I was the inexperienced one this time, and I’m glad to report (all my kegger invitees back me up, here) that the wine tasted great.  My Assistant Winemaker, Barbara and I had delivered the wine to Free Flow’s south-Napa winery/kegging facility about a month prior and had watched with fascination as their precision-engineered machine (custom made in Germany- by a beer company!) cleaned, sanitized and then filled rows of gleaming silver kegs with our Pinot Noir.

 

 

Doing wine in a keg is an interesting decision for a winery to make.  I had heard about the much “greener” aspect of the technology and anecdotally from hearing about the process understood how a layer of inert argon gas can protect flavors of the wine.  Naturally I was extremely excited to guarantee that what arrived in a restaurant customer’s glass was the very best I could offer and wasn’t the oxidized dregs of a half-open bottle from yesterday.  Who wants to subject the wine-drinking public to that- yuck!  But what about the cost savings?  Isn’t it cheaper for wineries to do wine in kegs?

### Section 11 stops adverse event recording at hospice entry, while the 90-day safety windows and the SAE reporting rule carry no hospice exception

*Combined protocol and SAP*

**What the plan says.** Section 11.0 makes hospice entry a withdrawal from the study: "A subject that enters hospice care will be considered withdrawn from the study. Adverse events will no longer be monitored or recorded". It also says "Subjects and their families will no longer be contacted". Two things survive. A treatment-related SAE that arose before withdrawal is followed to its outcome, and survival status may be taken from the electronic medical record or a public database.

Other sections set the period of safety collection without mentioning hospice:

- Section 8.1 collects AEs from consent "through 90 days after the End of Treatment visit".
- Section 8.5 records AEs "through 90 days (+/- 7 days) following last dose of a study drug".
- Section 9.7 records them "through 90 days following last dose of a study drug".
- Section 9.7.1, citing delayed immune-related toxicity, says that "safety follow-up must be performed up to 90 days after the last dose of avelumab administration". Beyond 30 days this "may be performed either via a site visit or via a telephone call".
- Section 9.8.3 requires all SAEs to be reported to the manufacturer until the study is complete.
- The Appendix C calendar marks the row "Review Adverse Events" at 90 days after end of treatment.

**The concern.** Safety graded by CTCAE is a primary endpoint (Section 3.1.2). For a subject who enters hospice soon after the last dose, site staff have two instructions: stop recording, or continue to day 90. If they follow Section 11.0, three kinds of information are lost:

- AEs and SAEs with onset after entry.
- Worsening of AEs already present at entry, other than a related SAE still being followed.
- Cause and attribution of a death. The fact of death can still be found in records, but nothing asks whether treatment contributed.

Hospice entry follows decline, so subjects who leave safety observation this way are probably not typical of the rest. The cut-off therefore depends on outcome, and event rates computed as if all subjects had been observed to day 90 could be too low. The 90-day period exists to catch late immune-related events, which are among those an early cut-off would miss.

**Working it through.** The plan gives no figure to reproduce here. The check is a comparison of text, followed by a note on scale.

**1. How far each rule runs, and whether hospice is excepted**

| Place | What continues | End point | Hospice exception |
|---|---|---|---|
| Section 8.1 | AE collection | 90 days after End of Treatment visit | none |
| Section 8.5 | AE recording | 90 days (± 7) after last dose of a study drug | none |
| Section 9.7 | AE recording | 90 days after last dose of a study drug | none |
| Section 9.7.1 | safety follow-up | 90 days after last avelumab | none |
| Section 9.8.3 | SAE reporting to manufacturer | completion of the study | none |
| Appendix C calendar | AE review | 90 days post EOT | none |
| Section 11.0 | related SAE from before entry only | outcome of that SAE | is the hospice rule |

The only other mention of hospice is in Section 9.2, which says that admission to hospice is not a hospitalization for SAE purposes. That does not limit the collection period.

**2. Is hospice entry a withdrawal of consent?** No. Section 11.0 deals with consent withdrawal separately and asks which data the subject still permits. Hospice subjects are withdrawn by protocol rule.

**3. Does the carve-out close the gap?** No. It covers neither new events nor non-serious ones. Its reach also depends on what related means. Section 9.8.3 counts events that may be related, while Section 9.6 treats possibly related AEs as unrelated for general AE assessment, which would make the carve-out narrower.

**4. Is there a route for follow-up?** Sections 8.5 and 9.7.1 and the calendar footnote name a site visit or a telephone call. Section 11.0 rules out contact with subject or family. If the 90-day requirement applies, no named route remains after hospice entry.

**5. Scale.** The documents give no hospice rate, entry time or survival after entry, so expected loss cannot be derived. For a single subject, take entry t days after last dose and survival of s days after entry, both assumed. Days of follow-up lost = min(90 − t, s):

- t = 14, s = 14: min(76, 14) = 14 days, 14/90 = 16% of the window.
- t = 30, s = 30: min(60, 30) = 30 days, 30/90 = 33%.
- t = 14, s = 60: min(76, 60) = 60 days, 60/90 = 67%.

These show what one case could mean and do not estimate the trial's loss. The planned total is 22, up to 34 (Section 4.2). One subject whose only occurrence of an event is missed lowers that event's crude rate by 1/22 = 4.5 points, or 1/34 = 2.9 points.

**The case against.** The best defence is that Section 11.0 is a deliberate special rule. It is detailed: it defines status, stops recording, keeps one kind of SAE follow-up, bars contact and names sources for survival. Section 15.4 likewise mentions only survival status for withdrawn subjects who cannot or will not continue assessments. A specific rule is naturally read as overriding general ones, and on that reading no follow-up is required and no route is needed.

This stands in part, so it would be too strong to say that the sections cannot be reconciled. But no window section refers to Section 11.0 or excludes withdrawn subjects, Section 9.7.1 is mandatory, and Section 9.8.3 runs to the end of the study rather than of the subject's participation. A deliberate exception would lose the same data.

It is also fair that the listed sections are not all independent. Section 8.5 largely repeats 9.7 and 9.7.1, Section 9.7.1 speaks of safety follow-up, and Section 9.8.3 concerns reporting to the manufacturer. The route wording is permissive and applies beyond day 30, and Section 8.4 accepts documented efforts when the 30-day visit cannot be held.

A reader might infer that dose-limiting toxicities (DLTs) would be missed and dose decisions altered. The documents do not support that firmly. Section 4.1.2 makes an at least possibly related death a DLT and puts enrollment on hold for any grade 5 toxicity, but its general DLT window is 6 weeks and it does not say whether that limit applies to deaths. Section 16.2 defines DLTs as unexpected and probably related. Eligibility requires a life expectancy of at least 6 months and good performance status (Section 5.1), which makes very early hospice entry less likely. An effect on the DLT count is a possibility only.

Believe it or not, it actually costs me slightly more to package my wine in a keg, due to the state of the art technology, the additional cost of the keg-retrieval service and other things.  I don’t have to buy corks, capsules and labels of course but start to finish its essentially a wash.  So why do it?  What are some kegtopof the benefits of doing wine in a keg?  Read on kind Garnet-fans and I think you’ll agree with me why it’s worth showing up for the party:

  • Guaranteed freshest wine from the 1st glass to last!
  • No oxidation, no corkage, no spoilage
  • Every glass of wine gets to you just as I intended it to taste
  • It’s the “green” choice  – massive reduction in carbon footprint compared to bottles
  • Reusable kegs can be used for over 30 years
  • No waste to the landfill – Each reusable steel keg saves over 2,340 lbs of trash from the landfill over its lifetime

 

The Cru

Here’s to a Pinot Kegger! Left to Right: Ann Davis, Grace Hoffman, Tristan Fairbanks, Mark Buckley, Ken Waggoner, Alison Crowe, Thea Dwelle, Tim McDonald